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Shockley, F.M. (1914). The Rôle of Homosexuality in the Genesis of Paranoid Conditions. Psychoanal. Rev., 1(4):431-438.

(1914). Psychoanalytic Review, 1(4):431-438

The Rôle of Homosexuality in the Genesis of Paranoid Conditions

Francis M. Shockley, M.D.

Freud, in 1895, was the first to call attention to the role of homosexuality in paranoia. His writing at this time consisted of the psychoanalysis of a few cases of paranoia. His first work defining his views of sexuality was given to the psychiatric world in his “Studies in Hysteria.”1 During the following eighteen years, however, his own views underwent many changes and modifications. His first conception of the role of sexuality, in abnormal conditions, was expressed in regard to the place of sexuality in the etiology of the psychoneuroses.2 Later his writings have dealt with its role in the etiology of the psychoses. His many observations among the different psychoses led to his final statement that homosexuality held a very important position as an etiological factor in paranoia. His close observations finally led him to believe that the basis of all paranoid conditions was an existing homosexuality, and to explain the symptoms to be observed in these conditions as resulting from attempts to repress such homosexual ideas. His explanation of these mechanisms is given in his recent publication “Psychoanalytic Remarks on an Autobiographically Described Case of Paranoia.”3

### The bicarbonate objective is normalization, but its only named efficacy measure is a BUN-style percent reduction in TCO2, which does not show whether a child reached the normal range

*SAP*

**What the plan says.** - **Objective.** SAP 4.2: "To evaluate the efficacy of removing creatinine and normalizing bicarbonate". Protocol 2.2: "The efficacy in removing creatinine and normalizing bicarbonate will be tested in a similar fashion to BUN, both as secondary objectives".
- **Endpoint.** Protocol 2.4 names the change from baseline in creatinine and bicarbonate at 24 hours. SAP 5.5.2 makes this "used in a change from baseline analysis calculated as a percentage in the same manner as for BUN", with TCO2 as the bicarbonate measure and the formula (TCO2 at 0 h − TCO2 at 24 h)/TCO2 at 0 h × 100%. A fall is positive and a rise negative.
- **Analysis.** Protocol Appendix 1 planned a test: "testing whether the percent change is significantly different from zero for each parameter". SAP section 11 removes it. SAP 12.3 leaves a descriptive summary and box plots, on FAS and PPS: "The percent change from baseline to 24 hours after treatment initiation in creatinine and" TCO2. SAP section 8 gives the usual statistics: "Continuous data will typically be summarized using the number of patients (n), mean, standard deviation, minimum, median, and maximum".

In this psychoanalysis of the well-known case of Dr. Jur. David Paul Schreber, as autobiographically described, Freud is able to trace all symptoms to homosexual impulses, which the ego, finding incompatible with itself, attempted to repress. His explanation of these mechanisms is presented in compact form by Payne4 in a recent article in the psychoanalytic review.

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